To read the full article (she has three more points!):

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Helping with the Meltdowns

We all know what it feels like when we are overwhelmed. There are some days where our emotions get the best of us and our rational brain doesn’t have much room in our decision making.

Imagine then, what it feels like for children; when their already emotional space gets flooded, their every frustration building with the crescendo of a crashing wave. Here are 5 tips to help with the meltdowns;

  • Be the calm. Matching their emotions with a bigger version will only increase the stimulation. Managing your own emotions while holding space for your child’s helps to validate, diffuse and comfort.
  • Re-direct. As adults, we have learned to be comfortable with the discomfort by using distraction. The same thing can work with our children; when we suggest an alternative, it often helps in creating a sense of control for the child.
  • Listen. Get down to their eye level; let them tell you what is wrong. Label and agree with their feelings. We can both validate and maintain boundaries which allows for teaching moments about behaviours.
  • Problem solve. When the meltdown is over, and calm has returned, that is when we can look at solving the problem – whether that is immediate or for ‘next time.’
  • Guide, not control. Sometimes our own fears about being the perfect parent will get in the way of what is happening in the moment which can lead us to needing to control. We can temper this by seeing ourselves instead as a guide, helping our littles navigate the emotional road.

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Inferior or Superior?

Think about someone that you have difficulty with. It could be a family member, co-worker, friend. There may be value in keeping the relationship, or they are in your orbit by way of circumstance – in any case, there are times when you struggle to maintain your composure or feel drained of your energy around them. When you reflect on your last few interchanges, ask yourself, “In their presence do I feel inferior or superior?” 

Generally speaking, we will lean one way or the other. We may feel inferior if that person tends to be controlling or dominant. Feeling inferior can occur if we feel pulled to justify or explain ourselves. We may feel superior if we feel compelled to always give advice. Superiority can also come when we see ourselves as more ‘put together’ or successful than the other.

One or the other, the feelings of inferiority and superiority come from fear. Fear that we are not good enough, that we don’t measure up. Fear that our insecurities will be revealed.

We are better served to recognize if this is happening and instead move to recognizing the equal in another. Below all the layers, we are the same being. When our ego is gently pushed aside, we are able to see that the space for equality has no room for fear, but rather leads with unconditional positive regard.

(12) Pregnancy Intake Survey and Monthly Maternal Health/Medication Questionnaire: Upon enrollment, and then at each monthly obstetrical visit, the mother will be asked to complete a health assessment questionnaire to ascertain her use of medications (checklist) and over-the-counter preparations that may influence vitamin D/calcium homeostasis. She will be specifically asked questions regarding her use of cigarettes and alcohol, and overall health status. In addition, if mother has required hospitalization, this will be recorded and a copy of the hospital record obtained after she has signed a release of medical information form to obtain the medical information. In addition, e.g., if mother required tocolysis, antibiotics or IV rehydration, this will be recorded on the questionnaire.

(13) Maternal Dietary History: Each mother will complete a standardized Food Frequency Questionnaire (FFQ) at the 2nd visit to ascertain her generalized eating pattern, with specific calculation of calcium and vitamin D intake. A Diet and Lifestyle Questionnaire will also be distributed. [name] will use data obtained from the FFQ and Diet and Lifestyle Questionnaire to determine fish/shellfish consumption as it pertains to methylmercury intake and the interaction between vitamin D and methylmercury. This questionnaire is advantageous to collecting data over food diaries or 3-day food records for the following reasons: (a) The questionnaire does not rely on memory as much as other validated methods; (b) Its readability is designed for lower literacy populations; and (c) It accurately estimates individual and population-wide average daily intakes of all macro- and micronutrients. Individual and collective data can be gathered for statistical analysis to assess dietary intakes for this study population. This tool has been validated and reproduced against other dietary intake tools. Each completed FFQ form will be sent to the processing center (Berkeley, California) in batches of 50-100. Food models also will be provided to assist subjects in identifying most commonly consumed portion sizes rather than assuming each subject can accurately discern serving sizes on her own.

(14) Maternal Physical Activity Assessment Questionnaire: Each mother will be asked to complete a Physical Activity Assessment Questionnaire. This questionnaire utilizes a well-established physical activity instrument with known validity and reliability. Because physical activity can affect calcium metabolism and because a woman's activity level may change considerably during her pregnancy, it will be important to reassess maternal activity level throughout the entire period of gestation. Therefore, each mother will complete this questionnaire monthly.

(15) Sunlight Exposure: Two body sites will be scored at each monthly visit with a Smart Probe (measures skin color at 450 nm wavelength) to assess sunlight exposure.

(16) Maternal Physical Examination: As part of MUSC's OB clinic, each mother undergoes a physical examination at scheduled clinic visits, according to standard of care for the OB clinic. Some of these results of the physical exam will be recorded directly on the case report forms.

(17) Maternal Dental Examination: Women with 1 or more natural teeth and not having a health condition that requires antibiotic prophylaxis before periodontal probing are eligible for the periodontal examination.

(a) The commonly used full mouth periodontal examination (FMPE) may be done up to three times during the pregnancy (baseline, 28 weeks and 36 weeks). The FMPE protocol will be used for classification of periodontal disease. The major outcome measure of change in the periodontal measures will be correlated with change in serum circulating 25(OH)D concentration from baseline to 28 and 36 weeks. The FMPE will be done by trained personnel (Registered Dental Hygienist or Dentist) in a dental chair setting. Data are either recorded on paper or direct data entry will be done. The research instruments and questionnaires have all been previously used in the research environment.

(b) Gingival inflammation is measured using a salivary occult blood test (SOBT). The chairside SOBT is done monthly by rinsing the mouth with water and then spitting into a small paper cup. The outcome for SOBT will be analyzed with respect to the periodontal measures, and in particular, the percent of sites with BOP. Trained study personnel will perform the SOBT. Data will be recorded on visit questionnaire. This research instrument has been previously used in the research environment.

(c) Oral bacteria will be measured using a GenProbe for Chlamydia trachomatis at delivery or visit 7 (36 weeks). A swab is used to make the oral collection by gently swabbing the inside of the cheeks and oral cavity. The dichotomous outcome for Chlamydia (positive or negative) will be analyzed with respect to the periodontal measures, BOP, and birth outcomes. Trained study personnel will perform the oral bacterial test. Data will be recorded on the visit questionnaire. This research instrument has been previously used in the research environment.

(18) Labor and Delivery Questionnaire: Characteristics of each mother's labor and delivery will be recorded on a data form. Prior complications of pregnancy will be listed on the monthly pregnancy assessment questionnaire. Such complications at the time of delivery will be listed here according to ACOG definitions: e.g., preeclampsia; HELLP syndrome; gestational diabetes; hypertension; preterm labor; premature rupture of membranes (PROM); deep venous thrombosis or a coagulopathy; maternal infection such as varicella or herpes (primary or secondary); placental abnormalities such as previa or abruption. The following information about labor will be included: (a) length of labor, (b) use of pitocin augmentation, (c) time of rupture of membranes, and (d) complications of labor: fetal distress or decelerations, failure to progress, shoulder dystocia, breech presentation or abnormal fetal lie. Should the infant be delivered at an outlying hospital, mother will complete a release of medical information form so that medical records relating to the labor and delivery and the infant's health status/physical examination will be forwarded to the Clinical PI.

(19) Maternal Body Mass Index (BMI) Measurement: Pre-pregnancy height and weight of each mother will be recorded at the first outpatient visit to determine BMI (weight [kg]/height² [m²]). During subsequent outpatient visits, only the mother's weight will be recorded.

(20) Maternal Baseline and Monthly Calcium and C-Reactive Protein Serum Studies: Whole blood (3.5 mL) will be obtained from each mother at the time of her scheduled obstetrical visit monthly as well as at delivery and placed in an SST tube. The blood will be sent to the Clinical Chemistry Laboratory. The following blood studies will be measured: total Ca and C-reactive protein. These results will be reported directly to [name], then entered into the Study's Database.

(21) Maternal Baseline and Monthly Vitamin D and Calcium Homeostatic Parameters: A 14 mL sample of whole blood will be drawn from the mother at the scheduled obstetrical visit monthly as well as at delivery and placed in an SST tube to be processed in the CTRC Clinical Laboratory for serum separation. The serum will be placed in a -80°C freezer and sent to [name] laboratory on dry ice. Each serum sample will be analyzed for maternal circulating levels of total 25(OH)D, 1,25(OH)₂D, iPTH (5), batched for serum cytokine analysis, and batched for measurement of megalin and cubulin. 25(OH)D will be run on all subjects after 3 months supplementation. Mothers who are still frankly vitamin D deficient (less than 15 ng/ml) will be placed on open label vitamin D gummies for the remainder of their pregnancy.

There will  always be relationships in which boundaries need to be in place and sometimes space needs to be taken, but we can do so with kindness and a respect for the equal in another.

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What Does Bad Timing Have to Do with Anything?

The short answer? A lot. One of the biggest communication traps we can get ourselves into is that of bad timing.

Communicating how we feel or what we need isn’t always easy. There are a lot of variables to consider: recognizing what our need or feeling is, deciding whether or not we want to bring it to someone’s attention, how we are going to bring it up, who is on the receiving end of that conversation and whether or not it is going to be understood. We also need to consider when to have that conversation. The variable of timing is often overlooked and it can make the difference as to how the communication plays out. Let us consider some grounds rules for timing:

  • If you are feeling angry, that isn’t the time to bring something up. We are much better served to take some space from the emotion and let our rational brain chime in as to how we want to respond.
  • If you are feeling easily overwhelmed or on the verge of a meltdown, you may be too emotional to be able to communicate effectively. We are wise at this point to ‘sleep on it,’ or instill the 24 hour rule to see how we feel about it the next day.
  • If you are exhausted, get some sleep first. Nothing makes us more vulnerable than a bleary-eyed state.
  • Wanting to talk about something when getting into bed or when someone is trying to get out the door is most likely not going to go well as it creates the feeling of being blind-sided. A better option is to find an opportunity when both of you are relaxed and have the time.
  • Choose a private space. Saying something in front of your in-laws, children or friends is going to add insult to injury.

Timing is an important part of communicating well. When we attempt to create a time and space for telling someone how we feel we are contributing to the health of the relationship as we are moving from the position of “I am important and so are you.”